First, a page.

Old and New South American Botanical ArtSat 08 May - Sun 08 August 2010
Exhibition in the Shirley Sherwood Gallery of Botanical Art
Detail of Bauhinia (Leguminosae) and Hummingbird, by Etienne Demonte, 1994
‘Old and New South American Botanical Art’ is a vibrant exhibition, bringing the Latin continent’s exotic and lush plants to life at the Royal Botanic Gardens, Kew.
Curated by Dr. Shirley Sherwood and Pilar de San Pío Aladrén (Real Jardin Botanico, Madrid, the exhibition comprises 62 paintings from the Real Jardín Botánico, Madrid’s Mutis Collection (1783-1816) – none of which has ever been on display before – and 68 contemporary works from the Shirley Sherwood Collection. This is the first of two new exhibitions in the Gallery as part of RBG Kew’s Biodiversity Year celebrations.
The Mutis Collection
José Celestino Mutis was born in Cádiz in 1732. Having initially qualified as physician, his fascination with plants led him to become one of the most important botanists of his time in South America.
Mutis arrived in South America from Spain in 1761 and became Director of the Royal Botanical Expedition of the New Kingdom of Granada (present day Colombia) over 20 years later. His role during the Expedition (sponsored by the Spanish Crown) was to identify and document the plants of the Spanish colony and look for commercially valuable crops, timber and medicinal herbs. In 1783 he established an art school at Mariquita to train local Creole men to illustrate the Expedition’s findings. They were trained by an established local artist, Salvador Rizo, who instilled a highly defined and uniform style. This has made it difficult to attribute the life-sized drawings to particular artists. The Expedition continued until 1816 and during that period about 40 illustrators worked on the project. An outstanding artist was Francisco Xavier Matis Machecha. There are six works of his in the exhibition. One is an elegant study of an exotic pink passion flower with the flowers hanging through a cascade of leaves, beautifully executed with the finest detail.
While Mutis was not an artist himself, he paid great attention to the Expedition’s materials, and ensured that high quality paper was obtained from Europe. He experimented personally with pigments extracted from plants and local minerals which he mixed with oils, gums, ammonia and other solvents to produce the colours needed. His careful approach resulted in vividly coloured paintings in tempera which still retain their beauty today.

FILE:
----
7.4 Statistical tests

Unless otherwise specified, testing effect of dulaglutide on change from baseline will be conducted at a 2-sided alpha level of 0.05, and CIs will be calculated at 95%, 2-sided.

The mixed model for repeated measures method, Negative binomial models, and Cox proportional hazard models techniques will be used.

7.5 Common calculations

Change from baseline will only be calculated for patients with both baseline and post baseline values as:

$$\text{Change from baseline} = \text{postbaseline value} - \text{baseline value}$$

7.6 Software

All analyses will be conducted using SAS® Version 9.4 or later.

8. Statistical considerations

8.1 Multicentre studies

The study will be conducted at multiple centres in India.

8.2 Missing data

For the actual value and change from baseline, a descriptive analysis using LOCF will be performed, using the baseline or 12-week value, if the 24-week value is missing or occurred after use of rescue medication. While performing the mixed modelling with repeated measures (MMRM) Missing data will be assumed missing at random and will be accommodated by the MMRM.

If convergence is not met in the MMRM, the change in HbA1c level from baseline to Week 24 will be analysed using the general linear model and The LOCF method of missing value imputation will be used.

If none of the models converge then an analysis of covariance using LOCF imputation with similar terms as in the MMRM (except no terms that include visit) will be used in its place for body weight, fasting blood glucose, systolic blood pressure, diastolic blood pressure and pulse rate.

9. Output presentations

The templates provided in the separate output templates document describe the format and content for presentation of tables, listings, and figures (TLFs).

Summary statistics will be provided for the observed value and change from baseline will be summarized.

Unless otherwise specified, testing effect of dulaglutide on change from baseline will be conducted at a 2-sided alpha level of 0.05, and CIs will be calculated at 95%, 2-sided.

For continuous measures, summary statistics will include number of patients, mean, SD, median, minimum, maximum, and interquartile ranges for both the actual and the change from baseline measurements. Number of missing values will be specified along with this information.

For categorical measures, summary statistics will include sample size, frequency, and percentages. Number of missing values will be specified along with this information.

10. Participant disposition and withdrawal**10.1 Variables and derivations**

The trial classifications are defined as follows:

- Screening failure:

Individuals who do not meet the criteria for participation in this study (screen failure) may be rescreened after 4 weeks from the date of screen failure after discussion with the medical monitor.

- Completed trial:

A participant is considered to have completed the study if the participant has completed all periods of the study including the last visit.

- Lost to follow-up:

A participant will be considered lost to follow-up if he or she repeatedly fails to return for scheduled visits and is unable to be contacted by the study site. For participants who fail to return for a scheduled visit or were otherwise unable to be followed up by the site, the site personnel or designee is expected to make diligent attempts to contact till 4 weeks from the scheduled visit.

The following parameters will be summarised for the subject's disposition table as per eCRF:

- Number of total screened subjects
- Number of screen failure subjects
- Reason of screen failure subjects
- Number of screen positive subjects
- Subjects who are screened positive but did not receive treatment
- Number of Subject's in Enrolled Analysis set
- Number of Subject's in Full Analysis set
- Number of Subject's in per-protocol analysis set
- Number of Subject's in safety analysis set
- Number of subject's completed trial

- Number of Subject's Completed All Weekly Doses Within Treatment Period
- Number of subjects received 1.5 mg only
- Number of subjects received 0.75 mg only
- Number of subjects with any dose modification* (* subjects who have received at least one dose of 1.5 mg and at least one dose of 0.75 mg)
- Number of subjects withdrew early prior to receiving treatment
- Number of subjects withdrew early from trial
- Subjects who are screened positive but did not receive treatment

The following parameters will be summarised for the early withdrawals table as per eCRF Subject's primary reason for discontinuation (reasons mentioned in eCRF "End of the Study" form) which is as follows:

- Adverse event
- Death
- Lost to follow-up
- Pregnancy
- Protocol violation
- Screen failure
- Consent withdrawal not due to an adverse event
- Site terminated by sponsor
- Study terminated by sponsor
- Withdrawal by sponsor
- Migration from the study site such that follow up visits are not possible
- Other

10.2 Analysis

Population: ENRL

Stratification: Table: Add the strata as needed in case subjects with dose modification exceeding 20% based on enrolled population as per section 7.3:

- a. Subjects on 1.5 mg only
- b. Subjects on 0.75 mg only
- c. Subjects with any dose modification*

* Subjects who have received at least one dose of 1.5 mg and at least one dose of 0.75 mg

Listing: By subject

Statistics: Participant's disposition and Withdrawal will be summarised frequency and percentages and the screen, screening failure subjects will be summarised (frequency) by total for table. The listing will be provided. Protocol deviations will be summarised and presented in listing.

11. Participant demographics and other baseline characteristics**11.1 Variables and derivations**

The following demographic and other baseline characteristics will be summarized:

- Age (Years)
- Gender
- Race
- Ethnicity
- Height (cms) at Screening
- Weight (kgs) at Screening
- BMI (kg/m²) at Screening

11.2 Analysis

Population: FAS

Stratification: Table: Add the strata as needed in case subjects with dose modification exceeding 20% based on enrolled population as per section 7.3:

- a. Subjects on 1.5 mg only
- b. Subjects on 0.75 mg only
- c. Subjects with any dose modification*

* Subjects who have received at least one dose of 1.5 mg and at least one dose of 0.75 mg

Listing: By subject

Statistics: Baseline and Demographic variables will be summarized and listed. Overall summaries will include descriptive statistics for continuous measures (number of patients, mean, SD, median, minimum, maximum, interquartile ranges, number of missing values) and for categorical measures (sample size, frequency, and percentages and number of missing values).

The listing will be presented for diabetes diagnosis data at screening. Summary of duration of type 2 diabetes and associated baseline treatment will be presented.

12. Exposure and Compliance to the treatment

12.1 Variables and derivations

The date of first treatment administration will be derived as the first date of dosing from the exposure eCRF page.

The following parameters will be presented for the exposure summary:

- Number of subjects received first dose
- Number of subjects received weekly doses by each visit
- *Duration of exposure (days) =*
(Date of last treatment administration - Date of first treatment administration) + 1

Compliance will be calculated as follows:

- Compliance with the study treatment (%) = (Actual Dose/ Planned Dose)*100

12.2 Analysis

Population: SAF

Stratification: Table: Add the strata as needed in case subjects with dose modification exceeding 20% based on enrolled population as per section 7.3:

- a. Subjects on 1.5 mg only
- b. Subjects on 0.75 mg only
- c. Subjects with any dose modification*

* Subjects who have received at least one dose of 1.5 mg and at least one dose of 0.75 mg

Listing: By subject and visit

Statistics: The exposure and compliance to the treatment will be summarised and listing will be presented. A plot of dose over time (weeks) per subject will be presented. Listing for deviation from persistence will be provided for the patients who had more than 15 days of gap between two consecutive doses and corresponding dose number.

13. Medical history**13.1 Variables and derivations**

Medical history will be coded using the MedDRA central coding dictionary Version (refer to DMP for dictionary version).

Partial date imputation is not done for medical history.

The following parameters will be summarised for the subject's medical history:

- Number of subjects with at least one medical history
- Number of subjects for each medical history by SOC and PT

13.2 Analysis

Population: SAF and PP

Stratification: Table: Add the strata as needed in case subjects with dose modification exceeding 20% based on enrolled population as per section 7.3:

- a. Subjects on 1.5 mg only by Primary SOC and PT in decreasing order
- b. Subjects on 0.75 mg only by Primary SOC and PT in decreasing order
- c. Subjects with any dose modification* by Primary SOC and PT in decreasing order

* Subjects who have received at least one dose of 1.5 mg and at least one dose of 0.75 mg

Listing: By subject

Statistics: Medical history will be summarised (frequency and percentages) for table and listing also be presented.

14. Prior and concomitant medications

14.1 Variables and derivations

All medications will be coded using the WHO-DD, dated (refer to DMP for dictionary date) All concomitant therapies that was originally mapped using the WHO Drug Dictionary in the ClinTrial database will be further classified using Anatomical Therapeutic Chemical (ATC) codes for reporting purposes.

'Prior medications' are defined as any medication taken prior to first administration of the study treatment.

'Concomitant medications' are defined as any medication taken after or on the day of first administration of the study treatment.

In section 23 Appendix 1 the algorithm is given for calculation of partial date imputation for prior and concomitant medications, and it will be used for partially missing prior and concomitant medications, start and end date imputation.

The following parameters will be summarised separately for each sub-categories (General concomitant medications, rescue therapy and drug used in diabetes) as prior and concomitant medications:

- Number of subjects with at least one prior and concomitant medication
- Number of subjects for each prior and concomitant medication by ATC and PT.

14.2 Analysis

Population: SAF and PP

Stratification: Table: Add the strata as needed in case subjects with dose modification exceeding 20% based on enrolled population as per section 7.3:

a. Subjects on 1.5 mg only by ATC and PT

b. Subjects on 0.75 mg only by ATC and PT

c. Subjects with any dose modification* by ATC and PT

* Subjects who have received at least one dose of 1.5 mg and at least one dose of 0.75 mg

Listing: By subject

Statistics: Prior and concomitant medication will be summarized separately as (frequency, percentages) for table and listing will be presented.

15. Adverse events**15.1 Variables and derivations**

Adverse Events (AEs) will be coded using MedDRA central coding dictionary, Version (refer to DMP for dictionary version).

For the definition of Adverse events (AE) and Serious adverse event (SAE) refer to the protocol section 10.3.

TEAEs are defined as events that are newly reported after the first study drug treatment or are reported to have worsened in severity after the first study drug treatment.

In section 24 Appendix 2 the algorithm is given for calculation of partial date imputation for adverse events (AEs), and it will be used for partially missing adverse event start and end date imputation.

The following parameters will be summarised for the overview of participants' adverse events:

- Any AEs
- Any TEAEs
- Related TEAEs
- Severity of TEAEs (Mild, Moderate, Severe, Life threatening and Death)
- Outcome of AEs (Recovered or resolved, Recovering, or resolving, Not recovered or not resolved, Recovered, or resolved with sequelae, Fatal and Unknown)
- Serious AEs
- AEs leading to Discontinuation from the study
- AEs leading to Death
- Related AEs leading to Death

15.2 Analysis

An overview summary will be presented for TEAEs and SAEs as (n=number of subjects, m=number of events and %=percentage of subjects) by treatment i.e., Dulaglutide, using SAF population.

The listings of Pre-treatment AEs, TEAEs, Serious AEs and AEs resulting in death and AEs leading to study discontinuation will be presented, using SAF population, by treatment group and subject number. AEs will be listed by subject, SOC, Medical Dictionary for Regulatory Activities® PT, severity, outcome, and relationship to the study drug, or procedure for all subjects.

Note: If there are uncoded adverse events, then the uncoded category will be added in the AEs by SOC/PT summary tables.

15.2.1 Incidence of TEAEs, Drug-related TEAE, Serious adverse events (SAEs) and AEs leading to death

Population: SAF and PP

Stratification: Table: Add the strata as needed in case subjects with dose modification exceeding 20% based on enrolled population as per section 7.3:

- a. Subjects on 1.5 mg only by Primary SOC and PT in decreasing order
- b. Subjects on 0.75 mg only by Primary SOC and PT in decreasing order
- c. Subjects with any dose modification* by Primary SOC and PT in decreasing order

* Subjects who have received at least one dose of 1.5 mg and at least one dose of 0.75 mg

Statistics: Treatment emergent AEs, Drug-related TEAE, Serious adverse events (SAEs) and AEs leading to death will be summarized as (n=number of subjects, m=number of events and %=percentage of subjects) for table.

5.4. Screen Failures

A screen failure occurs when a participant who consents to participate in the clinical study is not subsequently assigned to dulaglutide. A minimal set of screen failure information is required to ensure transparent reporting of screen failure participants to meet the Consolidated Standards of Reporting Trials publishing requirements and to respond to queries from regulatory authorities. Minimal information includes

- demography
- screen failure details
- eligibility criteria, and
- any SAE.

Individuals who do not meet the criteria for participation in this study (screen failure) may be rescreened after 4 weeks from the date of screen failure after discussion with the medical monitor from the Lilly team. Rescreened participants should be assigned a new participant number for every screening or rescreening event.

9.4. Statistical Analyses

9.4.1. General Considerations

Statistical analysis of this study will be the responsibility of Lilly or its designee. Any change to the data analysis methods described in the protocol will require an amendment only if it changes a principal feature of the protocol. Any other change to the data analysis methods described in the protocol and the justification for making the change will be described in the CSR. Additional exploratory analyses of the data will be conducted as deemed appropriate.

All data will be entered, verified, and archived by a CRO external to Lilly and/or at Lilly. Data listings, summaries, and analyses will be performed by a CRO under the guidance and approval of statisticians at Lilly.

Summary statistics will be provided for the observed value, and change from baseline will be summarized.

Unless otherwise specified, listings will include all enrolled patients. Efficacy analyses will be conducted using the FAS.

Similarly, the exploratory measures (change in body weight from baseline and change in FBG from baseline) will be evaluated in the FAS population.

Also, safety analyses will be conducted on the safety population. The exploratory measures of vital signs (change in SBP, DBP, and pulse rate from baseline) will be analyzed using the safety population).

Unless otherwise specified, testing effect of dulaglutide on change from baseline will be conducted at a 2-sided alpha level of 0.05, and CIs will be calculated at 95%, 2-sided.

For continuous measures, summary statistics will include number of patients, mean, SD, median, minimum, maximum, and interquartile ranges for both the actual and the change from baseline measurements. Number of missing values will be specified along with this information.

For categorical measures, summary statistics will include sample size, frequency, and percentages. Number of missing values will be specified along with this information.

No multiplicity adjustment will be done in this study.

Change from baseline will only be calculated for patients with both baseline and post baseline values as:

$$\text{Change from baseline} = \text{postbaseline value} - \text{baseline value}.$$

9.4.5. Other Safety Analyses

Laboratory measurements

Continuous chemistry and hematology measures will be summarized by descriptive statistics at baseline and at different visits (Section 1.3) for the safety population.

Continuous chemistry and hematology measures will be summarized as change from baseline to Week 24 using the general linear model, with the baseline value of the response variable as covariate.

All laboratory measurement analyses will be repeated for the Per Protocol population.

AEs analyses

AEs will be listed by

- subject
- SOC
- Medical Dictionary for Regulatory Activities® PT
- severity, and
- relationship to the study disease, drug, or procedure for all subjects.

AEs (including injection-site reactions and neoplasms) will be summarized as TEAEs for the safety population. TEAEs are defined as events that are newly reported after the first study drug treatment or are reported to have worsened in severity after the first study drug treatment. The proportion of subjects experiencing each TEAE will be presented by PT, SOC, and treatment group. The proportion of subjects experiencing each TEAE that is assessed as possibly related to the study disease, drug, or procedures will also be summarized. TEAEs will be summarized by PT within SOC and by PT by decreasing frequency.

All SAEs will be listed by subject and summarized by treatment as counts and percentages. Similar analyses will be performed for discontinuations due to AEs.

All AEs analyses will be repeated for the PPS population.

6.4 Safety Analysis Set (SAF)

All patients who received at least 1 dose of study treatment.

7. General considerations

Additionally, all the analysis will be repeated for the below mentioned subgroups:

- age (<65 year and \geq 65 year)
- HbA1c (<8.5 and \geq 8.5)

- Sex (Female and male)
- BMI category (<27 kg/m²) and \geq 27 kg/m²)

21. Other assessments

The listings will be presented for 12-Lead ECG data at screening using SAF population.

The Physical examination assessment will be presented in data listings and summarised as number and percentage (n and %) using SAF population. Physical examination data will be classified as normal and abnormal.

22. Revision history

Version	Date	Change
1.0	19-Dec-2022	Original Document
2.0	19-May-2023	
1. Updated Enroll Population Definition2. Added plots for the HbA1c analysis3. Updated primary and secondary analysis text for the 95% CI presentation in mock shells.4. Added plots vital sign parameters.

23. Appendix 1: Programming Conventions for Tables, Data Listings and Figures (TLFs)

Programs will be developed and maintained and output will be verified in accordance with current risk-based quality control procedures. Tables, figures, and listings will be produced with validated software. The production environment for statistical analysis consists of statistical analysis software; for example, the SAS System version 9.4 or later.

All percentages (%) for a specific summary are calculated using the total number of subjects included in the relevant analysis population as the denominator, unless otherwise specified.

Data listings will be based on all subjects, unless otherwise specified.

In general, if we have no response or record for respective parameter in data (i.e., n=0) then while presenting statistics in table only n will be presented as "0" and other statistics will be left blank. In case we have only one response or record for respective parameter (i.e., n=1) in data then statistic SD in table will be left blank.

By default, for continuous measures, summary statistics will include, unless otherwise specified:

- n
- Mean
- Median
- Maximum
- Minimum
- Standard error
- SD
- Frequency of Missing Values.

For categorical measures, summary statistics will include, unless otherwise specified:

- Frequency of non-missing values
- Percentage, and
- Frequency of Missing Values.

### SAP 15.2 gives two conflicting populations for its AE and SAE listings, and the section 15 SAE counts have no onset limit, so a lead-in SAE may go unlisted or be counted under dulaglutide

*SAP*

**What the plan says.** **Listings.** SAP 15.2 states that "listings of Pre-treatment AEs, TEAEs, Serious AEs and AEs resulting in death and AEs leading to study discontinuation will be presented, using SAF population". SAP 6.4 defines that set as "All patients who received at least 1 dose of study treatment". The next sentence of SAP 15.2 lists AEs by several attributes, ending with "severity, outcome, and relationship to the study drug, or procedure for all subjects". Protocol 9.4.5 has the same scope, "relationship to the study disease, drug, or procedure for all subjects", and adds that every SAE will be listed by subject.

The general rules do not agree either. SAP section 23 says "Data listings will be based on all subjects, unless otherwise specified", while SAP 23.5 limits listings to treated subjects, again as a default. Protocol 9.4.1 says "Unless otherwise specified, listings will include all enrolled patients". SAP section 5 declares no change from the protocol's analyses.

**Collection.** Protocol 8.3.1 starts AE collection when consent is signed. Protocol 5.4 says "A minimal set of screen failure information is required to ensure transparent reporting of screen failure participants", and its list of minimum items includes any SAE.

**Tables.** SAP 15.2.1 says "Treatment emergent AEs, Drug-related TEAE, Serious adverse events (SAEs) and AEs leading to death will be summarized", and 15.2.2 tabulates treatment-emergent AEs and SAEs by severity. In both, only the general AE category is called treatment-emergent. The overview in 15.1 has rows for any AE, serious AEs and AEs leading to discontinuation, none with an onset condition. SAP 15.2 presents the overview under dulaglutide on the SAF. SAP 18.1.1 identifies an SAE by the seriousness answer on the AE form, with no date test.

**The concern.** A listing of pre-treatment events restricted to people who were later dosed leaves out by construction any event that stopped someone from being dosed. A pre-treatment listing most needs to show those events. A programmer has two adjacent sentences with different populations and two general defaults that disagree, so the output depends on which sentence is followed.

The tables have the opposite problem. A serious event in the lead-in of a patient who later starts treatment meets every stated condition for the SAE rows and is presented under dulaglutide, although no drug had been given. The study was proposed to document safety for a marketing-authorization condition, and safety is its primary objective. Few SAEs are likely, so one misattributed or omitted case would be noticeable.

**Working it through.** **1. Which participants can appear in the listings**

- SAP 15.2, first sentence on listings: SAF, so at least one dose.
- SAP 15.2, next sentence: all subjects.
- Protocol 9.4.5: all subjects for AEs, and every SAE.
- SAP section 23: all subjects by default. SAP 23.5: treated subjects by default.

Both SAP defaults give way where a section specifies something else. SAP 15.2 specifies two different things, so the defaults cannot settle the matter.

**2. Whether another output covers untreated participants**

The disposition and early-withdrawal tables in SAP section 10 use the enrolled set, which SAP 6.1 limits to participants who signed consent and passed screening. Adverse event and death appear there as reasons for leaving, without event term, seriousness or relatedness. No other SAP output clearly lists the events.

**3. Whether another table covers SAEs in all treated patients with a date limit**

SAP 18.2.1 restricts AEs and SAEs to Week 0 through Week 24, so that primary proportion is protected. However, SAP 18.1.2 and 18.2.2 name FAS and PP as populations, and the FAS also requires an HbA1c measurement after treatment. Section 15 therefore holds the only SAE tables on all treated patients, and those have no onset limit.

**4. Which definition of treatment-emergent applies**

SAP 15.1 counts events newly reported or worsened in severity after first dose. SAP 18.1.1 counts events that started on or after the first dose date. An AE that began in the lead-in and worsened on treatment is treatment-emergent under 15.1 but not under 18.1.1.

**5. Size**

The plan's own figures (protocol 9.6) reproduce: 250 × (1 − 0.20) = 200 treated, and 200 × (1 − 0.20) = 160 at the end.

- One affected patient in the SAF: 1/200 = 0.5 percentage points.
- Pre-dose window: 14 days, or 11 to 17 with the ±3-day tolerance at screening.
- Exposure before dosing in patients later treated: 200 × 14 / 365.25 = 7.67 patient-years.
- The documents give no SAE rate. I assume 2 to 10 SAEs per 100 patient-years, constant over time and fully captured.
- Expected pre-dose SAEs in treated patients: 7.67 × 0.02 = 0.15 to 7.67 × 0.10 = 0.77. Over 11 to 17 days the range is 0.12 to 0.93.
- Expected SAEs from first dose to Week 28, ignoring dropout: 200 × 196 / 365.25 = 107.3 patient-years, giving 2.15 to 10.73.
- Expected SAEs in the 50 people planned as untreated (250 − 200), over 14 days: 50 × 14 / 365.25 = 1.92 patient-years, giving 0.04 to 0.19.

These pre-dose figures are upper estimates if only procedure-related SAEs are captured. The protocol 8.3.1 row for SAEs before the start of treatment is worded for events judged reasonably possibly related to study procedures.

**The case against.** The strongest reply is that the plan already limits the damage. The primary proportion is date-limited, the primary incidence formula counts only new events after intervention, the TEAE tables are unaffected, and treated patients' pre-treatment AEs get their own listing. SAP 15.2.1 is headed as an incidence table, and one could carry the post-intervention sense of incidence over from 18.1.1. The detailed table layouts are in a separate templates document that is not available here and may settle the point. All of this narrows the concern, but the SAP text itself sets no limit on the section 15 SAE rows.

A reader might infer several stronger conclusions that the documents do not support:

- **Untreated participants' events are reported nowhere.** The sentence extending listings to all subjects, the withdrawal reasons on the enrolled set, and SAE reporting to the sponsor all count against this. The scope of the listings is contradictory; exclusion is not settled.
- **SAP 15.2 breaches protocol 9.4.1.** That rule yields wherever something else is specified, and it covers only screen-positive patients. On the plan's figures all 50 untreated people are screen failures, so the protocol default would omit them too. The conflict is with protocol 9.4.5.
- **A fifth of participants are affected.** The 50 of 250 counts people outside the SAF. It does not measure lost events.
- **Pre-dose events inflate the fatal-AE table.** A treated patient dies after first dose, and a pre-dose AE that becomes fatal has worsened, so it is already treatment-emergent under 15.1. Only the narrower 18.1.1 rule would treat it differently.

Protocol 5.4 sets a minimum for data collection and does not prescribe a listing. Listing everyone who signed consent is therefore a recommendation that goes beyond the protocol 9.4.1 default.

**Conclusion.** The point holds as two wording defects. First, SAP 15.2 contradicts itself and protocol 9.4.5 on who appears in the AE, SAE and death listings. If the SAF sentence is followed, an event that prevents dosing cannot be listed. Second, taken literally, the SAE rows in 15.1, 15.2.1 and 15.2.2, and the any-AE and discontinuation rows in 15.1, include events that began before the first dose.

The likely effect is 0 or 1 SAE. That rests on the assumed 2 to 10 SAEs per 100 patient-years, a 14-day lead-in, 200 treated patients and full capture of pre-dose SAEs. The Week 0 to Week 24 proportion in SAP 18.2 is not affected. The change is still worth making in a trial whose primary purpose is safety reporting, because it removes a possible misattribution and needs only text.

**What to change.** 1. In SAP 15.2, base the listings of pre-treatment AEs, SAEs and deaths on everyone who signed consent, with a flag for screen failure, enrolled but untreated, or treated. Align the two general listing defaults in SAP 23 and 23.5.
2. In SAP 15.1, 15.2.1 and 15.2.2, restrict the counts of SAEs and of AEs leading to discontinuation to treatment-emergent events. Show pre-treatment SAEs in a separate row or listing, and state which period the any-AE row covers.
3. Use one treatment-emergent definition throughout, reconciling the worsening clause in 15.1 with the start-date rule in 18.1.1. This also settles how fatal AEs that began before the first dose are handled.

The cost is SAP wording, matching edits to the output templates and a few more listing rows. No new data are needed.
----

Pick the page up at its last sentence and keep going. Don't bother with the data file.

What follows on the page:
Over 6,500 works were sent back to the archives of the Real Jardín Botánico in Madrid in 1816. None was published until 1952 and this is the first exhibition in Europe of the Mutis Collection outside Spain.
The Shirley Sherwood Collection
Complementing works from the Mutis Collection are treasures from the extensive Shirley Sherwood Collection, including works by Margaret Mee, Alvaro Núñez and Etienne Demonte.
Dr Shirley Sherwood says “South American artists have contributed greatly to the development of botanical art, and my collection has over a hundred works from the region. It is thrilling to exhibit paintings by such talented contemporary artists with artworks from the Mutis Collection which have never before been on show. This exhibition is a great introduction to the variety and beauty of South America’s splendid plants. The works are so remarkable that they are bound to cause a stir in both botanical and artistic worlds.”
Dr Sherwood started her worldwide collection of contemporary botanical art in 1990 and soon afterwards she acquired paintings in Brazil, first being by the famous Margaret Mee who moved to Brazil in the 1950s. Becoming fascinated by the exotic flora, Mee survived 15 challenging collecting trips into the Amazon, only to die in a car accident just after her major exhibition opened at Kew Gardens in 1988. She brought back and painted hundreds of valuable plants, and four previously unknown species were named after her. The first painting she produced in the Amazon, ‘Cannonball Tree in Belem’, is in the exhibition, together with her paint box and her sketchbooks.
Margaret Mee influenced many Brazilian artists who also feature in the exhibition. These include the Demonte family, a dynasty of botanical painters, and the award winning Alvaro Núñez whose work focuses on the fruits of the trees of the savanna, Amazonia and Pantanal. Núñez spends up to eight months on solo expeditions to these remote areas. He has an impressive 29 paintings in The Shirley Sherwood Collection, of which 13 works are in the exhibition.
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